Child support is meant to help the custodial parent pay for their child’s needs, such as clothing, food, health care and more. One factor, among many, used to calculate child support is the noncustodial parent’s income. So if this parent is or becomes unemployed, it’s natural for the custodial parent to worry.
Generally speaking, though, there are ways to collect child support if the father (or other parent) isn’t working. That said, the ability to obtain child support and the amount of support to which you may be entitled depends on the particular facts and circumstances of your case.
The information below may help you better understand child support, including how courts determine how much support you receive, how to obtain child support if the father isn’t working and how to modify child support orders.
Child support awards
In a divorce where children are involved, one critical issue to address is child support.
Child support is the legal obligation of both parents to financially contribute toward the child’s needs and upbringing. The primary consideration in determining a child support award is the best interests of the child. Thus, the courts generally prioritize the child’s needs over the parents’ current financial circumstances.
While there’s no way to determine with certainty how much child support a court will award, most states provide access to a child support calculator. Parents can use this to get a basic idea of how much child support the court may order.
Factors involved in determining child support when a father isn’t working
Most courts calculate child support using a formula that either:
- Considers each parent’s income
- OR calculates a percentage of the paying parent’s income
When a parent chooses to be unemployed or underemployed, courts use several factors to “impute” or assign an appropriate amount of income to that parent that reflects their reasonable earning potential. Then they use that imputed income amount to calculate a child support award.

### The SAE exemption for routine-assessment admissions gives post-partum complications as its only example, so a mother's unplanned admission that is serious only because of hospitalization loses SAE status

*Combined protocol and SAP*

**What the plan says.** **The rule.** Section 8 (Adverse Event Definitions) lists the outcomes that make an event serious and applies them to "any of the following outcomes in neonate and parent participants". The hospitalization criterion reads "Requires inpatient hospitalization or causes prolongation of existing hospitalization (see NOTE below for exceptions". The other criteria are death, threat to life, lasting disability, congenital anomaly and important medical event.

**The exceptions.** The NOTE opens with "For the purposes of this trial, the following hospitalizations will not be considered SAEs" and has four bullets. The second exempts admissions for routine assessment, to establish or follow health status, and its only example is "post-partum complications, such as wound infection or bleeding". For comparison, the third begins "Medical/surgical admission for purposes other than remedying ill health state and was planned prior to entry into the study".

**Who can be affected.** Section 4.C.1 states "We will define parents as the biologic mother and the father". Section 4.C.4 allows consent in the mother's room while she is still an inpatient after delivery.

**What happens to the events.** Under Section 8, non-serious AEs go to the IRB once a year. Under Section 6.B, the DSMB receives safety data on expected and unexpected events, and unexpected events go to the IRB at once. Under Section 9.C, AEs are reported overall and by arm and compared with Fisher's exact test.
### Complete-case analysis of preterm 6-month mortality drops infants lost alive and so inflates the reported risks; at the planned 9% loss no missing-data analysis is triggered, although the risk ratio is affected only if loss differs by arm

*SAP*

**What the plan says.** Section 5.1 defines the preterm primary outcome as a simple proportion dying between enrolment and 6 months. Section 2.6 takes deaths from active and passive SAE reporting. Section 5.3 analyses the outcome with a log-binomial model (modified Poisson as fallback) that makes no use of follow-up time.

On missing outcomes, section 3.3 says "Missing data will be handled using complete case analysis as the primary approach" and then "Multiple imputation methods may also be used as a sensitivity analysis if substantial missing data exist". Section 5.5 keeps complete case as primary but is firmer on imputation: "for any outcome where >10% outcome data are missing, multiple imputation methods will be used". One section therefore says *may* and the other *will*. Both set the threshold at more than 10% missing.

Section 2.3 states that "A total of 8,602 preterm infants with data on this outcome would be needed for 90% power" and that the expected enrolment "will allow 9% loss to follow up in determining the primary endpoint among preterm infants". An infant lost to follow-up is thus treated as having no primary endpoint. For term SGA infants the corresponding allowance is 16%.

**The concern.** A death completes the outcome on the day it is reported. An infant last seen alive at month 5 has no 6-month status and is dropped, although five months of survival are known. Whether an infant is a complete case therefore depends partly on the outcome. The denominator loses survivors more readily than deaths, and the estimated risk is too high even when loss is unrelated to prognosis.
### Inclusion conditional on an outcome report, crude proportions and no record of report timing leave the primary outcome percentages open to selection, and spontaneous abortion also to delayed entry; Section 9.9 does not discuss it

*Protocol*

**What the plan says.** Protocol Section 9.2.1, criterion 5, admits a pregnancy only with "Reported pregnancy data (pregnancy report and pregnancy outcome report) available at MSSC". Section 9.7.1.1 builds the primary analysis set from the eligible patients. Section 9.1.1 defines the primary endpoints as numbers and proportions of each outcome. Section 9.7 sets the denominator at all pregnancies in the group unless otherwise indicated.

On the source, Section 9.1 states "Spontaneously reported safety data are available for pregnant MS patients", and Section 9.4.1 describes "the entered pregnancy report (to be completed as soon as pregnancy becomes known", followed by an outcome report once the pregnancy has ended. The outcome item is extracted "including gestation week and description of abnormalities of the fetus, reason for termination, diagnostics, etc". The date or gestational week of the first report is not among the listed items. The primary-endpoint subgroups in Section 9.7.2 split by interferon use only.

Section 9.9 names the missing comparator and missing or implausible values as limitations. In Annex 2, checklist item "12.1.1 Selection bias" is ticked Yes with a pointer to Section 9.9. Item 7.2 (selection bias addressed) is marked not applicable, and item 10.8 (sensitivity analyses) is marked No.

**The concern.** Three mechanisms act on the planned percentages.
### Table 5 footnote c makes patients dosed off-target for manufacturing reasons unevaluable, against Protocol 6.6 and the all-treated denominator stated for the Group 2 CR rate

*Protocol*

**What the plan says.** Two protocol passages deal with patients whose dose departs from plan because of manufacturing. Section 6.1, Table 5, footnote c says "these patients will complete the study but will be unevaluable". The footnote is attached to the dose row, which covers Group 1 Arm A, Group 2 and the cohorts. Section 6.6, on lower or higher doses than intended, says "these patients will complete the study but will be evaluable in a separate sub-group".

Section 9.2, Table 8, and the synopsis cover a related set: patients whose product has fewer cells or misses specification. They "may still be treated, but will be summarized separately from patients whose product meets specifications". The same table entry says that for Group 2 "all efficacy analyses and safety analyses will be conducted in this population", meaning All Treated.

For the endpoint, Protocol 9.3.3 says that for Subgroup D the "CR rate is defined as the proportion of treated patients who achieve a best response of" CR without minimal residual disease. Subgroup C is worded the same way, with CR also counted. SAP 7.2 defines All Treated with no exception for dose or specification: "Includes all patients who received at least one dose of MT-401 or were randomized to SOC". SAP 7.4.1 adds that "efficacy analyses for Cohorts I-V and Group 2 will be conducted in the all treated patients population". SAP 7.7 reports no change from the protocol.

To determine whether to impute income and calculate the appropriate amount of child support when a parent isn’t working, a court may consider several factors, such as the following.
Reason for underemployment or unemployment
A parent may be unemployed for a number of reasons, such as:
- Voluntary underemployment or unemployment
- Termination from a previous job
- Disability or other health conditions
- Being a primary caretaker for children
Courts typically consider these and other underlying reasons for the parent’s unemployment in making any child support determinations.
For example, if a parent was recently laid off due to no fault of their own, the court may consider pausing child support payments and providing a certain amount of time for the parent to find a new job. Or if a parent has a disability that prevents them from working, the court may order child support, with such payments coming out of any disability benefits the parent qualifies for and receives.
The courts are less lenient if a parent is voluntarily underemployed or unemployed. A parent can’t avoid child support payments simply because they would prefer not to work.
Lastly, if a spouse was a stay-at-home parent during the marriage, the court typically imputes income of at least minimum wage to them. However, the court may make an exception if unusual factors obligated the parent to stay at home, such as having a severely disabled child.
Education and qualifications
Courts may factor in a parent’s education level, skills, qualifications and potential earning capacity when determining child support. In many cases, noncustodial parents with higher qualifications and earning capacity are responsible for larger child support payments.
Job search efforts
Even when a parent is currently unemployed, the legal system typically expects them to actively seek employment until they can secure a job. Courts look unfavorably on an unemployed parent who’s intentionally avoiding work and not making reasonable efforts to find employment.
Custodial parent’s income
In some states, the custodial parent’s income is another factoring in making child support calculations. For example, if the custodial parent has a higher income than the noncustodial parent, the noncustodial parent will likely pay less in child support than they otherwise would have.